We finished the Open Court Assessment today. Students overall seemed to do quite well. Grades will be posted soon on the gradebook. I know that I have a BIG backlog of grading to put up, but I'll get it done over Spring Break. Don't worry, though. If there was a big problem with your child's work I'd have contacted you already.

We finished the last of the storytelling projects. Most students did quite well indeed for being third graders and trying this for the first time. I will be editing the video and burning it to a DVD for Open House. Some of the students have indicated they'd like to have a personal copy of the disk, and I think that can be arranged....

We still finishing the math test. We'll correct it tomorrow.

Homework: Finish the final draft of the writing component of the Open Court unit assessment. Also, be sure to get permission slips signed and returned. Remember, they need to be signed BOTH at the top and at the bottom.

Wednesday, March 16, 2005

One of the bas relief paper weights. Our next steps will be to color them with permanent marker and apply a finishing coat.
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Field Trip

We continued our wrap up of the Open Court Storytelling unit today. Students took and corrected the Comprehension, Vocabulary, and Spelling sections of the Unit 4 test. They overall did fairly well, particularly because it is a very challenging unit test. Tomorrow they will take the Checking Skills section. Our storytellers are continuing to do a good job, and I look forward to editing the video next week and burning it to DVD so that we can watch it at Open House.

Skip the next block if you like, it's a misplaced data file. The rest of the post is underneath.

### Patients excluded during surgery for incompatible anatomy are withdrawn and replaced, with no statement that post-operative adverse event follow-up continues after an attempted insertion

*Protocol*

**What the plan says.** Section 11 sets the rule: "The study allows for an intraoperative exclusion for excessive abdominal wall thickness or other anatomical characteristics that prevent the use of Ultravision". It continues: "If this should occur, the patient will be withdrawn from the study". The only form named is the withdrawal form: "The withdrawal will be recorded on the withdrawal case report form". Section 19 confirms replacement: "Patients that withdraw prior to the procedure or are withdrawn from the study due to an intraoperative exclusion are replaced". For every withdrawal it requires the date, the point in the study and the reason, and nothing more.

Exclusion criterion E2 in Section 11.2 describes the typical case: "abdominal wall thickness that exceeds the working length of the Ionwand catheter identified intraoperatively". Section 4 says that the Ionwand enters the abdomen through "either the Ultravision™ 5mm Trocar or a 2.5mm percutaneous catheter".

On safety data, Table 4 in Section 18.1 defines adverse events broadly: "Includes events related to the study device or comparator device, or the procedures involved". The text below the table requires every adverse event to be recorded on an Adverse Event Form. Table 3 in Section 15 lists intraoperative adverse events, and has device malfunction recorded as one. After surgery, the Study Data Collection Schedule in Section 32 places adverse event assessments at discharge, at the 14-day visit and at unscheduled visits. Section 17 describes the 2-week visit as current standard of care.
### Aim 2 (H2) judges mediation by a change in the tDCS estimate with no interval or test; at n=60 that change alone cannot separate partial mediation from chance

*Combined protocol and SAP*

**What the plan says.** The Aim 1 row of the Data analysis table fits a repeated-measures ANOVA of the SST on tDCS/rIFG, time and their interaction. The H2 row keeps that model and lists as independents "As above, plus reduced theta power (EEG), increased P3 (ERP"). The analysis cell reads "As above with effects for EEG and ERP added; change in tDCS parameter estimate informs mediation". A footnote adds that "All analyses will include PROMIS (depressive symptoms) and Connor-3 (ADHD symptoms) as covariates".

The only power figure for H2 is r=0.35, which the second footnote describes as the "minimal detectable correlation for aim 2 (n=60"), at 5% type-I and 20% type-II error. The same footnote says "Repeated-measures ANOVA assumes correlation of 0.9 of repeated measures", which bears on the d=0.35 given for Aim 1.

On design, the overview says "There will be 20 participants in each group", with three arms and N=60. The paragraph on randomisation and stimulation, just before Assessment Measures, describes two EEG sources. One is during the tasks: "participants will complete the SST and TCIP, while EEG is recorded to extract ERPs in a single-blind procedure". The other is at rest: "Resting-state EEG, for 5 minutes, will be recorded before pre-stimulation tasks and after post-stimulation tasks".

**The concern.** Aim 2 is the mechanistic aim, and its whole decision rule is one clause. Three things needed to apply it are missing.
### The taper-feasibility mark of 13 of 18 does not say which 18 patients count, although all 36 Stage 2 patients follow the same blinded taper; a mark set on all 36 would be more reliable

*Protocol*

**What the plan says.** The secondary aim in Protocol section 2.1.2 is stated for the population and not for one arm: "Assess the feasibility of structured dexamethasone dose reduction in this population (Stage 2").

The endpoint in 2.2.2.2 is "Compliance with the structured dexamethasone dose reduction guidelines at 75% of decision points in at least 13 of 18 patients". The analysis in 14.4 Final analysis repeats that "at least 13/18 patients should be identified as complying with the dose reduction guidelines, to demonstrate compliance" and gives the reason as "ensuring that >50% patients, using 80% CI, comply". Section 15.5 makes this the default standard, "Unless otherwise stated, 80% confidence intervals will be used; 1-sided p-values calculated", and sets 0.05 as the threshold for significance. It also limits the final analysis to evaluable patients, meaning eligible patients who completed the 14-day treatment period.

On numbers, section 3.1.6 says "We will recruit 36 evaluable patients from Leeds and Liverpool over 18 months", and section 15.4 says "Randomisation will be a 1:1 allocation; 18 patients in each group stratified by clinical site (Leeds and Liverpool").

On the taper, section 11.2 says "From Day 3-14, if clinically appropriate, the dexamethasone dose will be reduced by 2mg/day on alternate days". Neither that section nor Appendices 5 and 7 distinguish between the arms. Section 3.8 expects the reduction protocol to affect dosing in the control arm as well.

Today we also did a great job at PE, and managed -- somehow -- to get all that math corrected. Tomorrow is also the test over multi-digit multiplication standards. I suspect it will go well.

Friday we will reward all this hard work with a walking trip to Pan Pacific Park to play softball and other games and have a picnic. It's a "PE field trip." If any parents would like to accompany us, or would like to drive equipment or lunches to the park, please let me or Mrs Caruso know right away. As always my emails are:, johndavidbassett@comcast. net, or I cannot get my gmail at school, however, so it's best to use one of the other two if it is urgent.

Homework: Nothing specific for the evening. However, make sure you know the quotation mark rules and the difference between an adjective and an adverb for the Checking Skills subtest tomorrow.

Tuesday, March 15, 2005

Bas Relief

Today we continued our culmination of the Storytelling theme in Open Court. Five more students shared stories today. Since many of the students who shared today tend to be quiet and shy I was particularly struck by how much courage it took to get up in front of everybody and tell and story with expression and feeling. We started the unit assessment also, taking the spelling section only today. Tomorrow we will do the vocabulary and reading comprehension sections and continuing with the folk and fairy tale presentations.